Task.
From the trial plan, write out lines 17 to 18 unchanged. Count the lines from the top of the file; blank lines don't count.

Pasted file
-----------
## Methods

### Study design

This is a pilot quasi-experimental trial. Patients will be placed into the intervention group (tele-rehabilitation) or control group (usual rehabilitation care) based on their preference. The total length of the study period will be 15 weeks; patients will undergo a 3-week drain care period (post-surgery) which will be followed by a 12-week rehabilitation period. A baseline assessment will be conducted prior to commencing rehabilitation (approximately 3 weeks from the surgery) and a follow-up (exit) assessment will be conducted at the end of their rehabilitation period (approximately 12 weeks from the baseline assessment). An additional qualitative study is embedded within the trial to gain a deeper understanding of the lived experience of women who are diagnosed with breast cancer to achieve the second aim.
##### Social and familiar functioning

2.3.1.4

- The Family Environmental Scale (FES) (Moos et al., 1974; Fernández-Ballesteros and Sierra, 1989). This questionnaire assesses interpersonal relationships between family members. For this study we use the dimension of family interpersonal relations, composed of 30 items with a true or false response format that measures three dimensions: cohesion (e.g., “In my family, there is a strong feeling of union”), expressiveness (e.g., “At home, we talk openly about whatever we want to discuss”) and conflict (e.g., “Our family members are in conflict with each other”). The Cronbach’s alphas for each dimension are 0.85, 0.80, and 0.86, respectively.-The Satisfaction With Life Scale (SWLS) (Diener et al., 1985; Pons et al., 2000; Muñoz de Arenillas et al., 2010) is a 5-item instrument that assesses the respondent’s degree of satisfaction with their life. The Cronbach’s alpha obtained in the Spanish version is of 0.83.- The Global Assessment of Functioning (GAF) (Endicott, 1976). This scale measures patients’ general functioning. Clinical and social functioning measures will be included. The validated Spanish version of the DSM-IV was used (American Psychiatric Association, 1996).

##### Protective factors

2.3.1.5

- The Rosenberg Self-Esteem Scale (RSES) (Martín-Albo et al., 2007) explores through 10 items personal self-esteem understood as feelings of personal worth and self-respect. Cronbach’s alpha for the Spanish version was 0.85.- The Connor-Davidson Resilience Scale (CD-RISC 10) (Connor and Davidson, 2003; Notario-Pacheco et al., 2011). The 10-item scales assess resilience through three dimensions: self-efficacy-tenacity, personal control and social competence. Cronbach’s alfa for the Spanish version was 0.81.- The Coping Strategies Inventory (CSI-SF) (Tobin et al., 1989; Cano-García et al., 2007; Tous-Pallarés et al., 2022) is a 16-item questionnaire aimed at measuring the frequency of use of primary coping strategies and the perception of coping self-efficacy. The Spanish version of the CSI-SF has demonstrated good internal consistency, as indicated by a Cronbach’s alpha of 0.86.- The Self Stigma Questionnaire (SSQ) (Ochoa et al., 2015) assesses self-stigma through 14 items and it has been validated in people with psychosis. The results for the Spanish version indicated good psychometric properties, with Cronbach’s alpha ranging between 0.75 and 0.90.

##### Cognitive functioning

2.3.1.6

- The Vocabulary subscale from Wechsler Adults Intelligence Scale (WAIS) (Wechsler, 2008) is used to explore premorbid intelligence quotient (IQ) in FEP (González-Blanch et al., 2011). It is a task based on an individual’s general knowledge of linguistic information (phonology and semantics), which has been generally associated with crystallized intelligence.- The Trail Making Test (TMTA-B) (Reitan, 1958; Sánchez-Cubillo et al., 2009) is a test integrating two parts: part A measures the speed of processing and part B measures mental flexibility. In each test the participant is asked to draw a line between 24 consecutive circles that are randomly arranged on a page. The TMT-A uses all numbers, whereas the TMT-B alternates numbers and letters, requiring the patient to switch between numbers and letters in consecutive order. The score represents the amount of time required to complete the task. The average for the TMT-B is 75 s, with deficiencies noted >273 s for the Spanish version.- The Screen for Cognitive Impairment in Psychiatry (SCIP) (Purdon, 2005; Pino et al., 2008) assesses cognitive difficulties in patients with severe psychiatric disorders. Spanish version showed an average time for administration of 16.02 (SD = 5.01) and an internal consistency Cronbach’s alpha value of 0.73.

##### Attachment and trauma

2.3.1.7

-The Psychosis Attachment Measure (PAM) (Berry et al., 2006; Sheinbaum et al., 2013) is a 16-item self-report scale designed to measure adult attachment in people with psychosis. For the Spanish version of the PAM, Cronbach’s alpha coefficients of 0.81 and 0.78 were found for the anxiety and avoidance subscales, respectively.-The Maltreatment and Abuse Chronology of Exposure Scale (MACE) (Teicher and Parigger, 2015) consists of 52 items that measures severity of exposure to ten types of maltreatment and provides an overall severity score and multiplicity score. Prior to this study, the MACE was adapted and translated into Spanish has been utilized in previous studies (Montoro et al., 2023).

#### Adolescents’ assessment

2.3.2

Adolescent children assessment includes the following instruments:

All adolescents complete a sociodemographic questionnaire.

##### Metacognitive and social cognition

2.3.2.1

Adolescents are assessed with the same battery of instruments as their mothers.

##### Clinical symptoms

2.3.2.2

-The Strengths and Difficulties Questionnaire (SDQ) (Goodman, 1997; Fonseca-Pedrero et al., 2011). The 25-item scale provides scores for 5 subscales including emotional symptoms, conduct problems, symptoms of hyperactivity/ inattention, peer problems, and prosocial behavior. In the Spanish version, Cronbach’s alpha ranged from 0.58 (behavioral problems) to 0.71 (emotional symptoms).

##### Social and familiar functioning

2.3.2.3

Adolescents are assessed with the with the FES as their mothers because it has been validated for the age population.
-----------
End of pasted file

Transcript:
2.3.2

Adolescent children assessment includes the following instruments: